nthusiasm—that’s the thing that strikes you about the players on the Omega China Tour. Or at least it did me when I went to interview the leaders after the first day’s play. First there was Zhou Jun, a 24-year-old waif of a man from Tianjin, who had just come in with a 3-under 69. “Today was my first ever bogey-free round,” he beamed. “I’m so happy about that. It’s really amazing. I can’t wait to call home.” And then there was Xu Qin, a 27-year-old from Ningbo, who matched Zhou’s score. Dressed in a now-fashionable Argyle sweater and with his heavily-gelled hair sprouting up over the top of his visor, it came as no surprise to learn who his hero was. “Yes, Ian Poulter is my style icon,” he grinned. “It’s important to look good. I like to match my belts and shirts. Poulter is my fashion police.” You could spend a few months covering one of the bigger tours and not get copy anywhere near as colourful as that. Overall it’s been a good day for the Hong Kong players. Nick Redfern, who occasionally teaches at the Legendary Golf Academy at SkyCity Nine Eagles, was leading the tournament at 5-under a before dropping three shots late on. Nevertheless, he’s a happy chap as he and his wife Yvette, who doubles as his caddie, enter the media centre. “I like being in the red,” he tells the assorted bunch of journos, “especially in China.” It’s a good line, and if any of the mainland media actually understood what he meant they might even consider running it. Also well-placed is Wong Woon-man. Wong, a former Hong Kong Close Amateur champion WWW.HKGA.COM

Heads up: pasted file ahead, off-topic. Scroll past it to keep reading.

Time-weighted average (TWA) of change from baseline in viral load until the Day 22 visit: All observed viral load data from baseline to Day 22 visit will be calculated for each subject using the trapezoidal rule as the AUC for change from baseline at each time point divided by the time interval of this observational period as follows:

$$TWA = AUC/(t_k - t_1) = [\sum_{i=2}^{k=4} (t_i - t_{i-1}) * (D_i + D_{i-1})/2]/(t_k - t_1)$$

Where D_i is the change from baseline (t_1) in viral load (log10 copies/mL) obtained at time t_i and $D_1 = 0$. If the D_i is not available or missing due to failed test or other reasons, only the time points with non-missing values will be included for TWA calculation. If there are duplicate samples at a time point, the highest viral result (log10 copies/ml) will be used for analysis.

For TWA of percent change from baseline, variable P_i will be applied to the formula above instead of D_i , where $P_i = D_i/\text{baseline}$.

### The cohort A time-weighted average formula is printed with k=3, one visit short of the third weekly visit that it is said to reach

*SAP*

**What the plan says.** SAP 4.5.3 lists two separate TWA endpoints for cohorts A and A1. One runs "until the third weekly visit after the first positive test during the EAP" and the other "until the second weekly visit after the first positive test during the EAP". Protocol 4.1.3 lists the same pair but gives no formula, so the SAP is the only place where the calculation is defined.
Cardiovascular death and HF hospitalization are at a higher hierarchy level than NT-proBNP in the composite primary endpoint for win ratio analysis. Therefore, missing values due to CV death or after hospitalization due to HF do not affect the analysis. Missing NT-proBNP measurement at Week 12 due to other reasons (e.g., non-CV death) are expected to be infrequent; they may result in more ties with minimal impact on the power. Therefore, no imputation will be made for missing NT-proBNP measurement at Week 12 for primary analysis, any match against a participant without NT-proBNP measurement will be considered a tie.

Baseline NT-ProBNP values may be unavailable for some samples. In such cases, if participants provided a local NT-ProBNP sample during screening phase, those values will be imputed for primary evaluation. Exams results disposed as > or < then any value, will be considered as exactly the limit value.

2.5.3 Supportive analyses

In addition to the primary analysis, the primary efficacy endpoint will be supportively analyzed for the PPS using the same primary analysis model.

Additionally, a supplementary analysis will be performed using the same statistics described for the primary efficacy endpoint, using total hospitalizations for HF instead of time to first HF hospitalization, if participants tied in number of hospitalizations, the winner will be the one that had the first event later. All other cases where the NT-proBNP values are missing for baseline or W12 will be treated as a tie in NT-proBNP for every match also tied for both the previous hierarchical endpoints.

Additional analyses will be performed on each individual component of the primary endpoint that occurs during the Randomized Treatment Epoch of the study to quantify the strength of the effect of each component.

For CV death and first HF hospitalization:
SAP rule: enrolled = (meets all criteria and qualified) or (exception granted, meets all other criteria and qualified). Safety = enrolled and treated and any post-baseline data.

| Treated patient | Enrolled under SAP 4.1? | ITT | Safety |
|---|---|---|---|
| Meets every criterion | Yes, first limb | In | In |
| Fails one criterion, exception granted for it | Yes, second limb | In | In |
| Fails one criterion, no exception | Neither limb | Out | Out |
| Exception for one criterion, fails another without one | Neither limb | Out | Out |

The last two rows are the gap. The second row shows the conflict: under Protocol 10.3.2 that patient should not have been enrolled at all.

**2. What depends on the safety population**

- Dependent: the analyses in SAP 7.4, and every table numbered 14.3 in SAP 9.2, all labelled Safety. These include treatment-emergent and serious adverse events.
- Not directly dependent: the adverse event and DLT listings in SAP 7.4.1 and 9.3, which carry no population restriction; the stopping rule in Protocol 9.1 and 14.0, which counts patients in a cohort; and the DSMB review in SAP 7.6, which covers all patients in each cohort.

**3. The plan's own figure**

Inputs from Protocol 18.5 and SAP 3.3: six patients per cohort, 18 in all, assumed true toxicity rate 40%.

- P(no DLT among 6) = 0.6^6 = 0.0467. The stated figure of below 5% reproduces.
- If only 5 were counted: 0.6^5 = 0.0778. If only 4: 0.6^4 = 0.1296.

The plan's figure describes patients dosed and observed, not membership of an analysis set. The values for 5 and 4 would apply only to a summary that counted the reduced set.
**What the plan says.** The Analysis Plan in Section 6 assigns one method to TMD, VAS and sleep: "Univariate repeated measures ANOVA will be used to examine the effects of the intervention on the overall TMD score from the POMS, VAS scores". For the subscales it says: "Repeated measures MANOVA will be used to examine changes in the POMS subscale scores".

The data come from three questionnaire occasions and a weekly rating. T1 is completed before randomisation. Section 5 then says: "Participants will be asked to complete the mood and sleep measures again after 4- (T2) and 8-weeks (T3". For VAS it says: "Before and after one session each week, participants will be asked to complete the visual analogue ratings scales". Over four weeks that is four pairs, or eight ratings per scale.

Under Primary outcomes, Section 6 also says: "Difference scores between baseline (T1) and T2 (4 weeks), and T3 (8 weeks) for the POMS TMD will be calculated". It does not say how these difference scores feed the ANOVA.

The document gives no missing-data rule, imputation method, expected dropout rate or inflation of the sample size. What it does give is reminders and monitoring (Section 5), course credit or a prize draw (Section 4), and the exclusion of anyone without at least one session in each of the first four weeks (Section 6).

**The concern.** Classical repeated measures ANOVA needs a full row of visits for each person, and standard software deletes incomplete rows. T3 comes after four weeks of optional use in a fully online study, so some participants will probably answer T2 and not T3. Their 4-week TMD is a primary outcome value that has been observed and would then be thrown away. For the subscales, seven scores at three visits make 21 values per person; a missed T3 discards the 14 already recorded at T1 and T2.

who won this year’s HKPGA Order of Merit title got it round in 71; his best ever start to a China Tour event. “Very lucky, very lucky,” was all he would say. It’s nonsense of course. I’ve seen him play. He’s got plenty of game. We’re no closer to knowing who will win the Order of Merit race after the two main protagonists—Li Chao and Liao Guiming—both shoot 72. Li, a strapping lad from Beijing who has already pocketed two China Tour Order of Merit titles, needs to win the tournament to stand any chance, while Liao, a laid-back guy from Guangxi, can wrap up his first with a solid finish this week. Li has earned a bit of a reputation on Tour for being a miserable old so and so, but I think that’s a little harsh. I sat next to him during the Pro-Am dinner and he was very courteous. The word from the organizers is that he’s just very shy, so he can come across as a bit stand-offish on occasion. This might explain why he has so far refused to leave China and chance his arm on the Asian Tour fulltime. It’s a shame because he’s clearly a wonderful player. I did learn something interesting about Li after watching him play the final few holes of his round though: he swears in fluent English— and very loudly.

Day Two Xing Xiao-xuan is not a name many will know— or be able to pronounce, for that matter. But the news today is that ‘Triple X’ (a brilliant nickname coined by the organizers) shot a 68 to share the halfway lead with Zhou. Triple X is a tall, athletic guy with a swing to die for. He really looks the part and it will be interesting to see whether he has the mettle to hold on to his lead over the weekend.

Beijing boys (from top): Li Chao and Liao Guiming face off for the Order of Merit title; HK-based Nick Redfern enjoyed a fabulous start.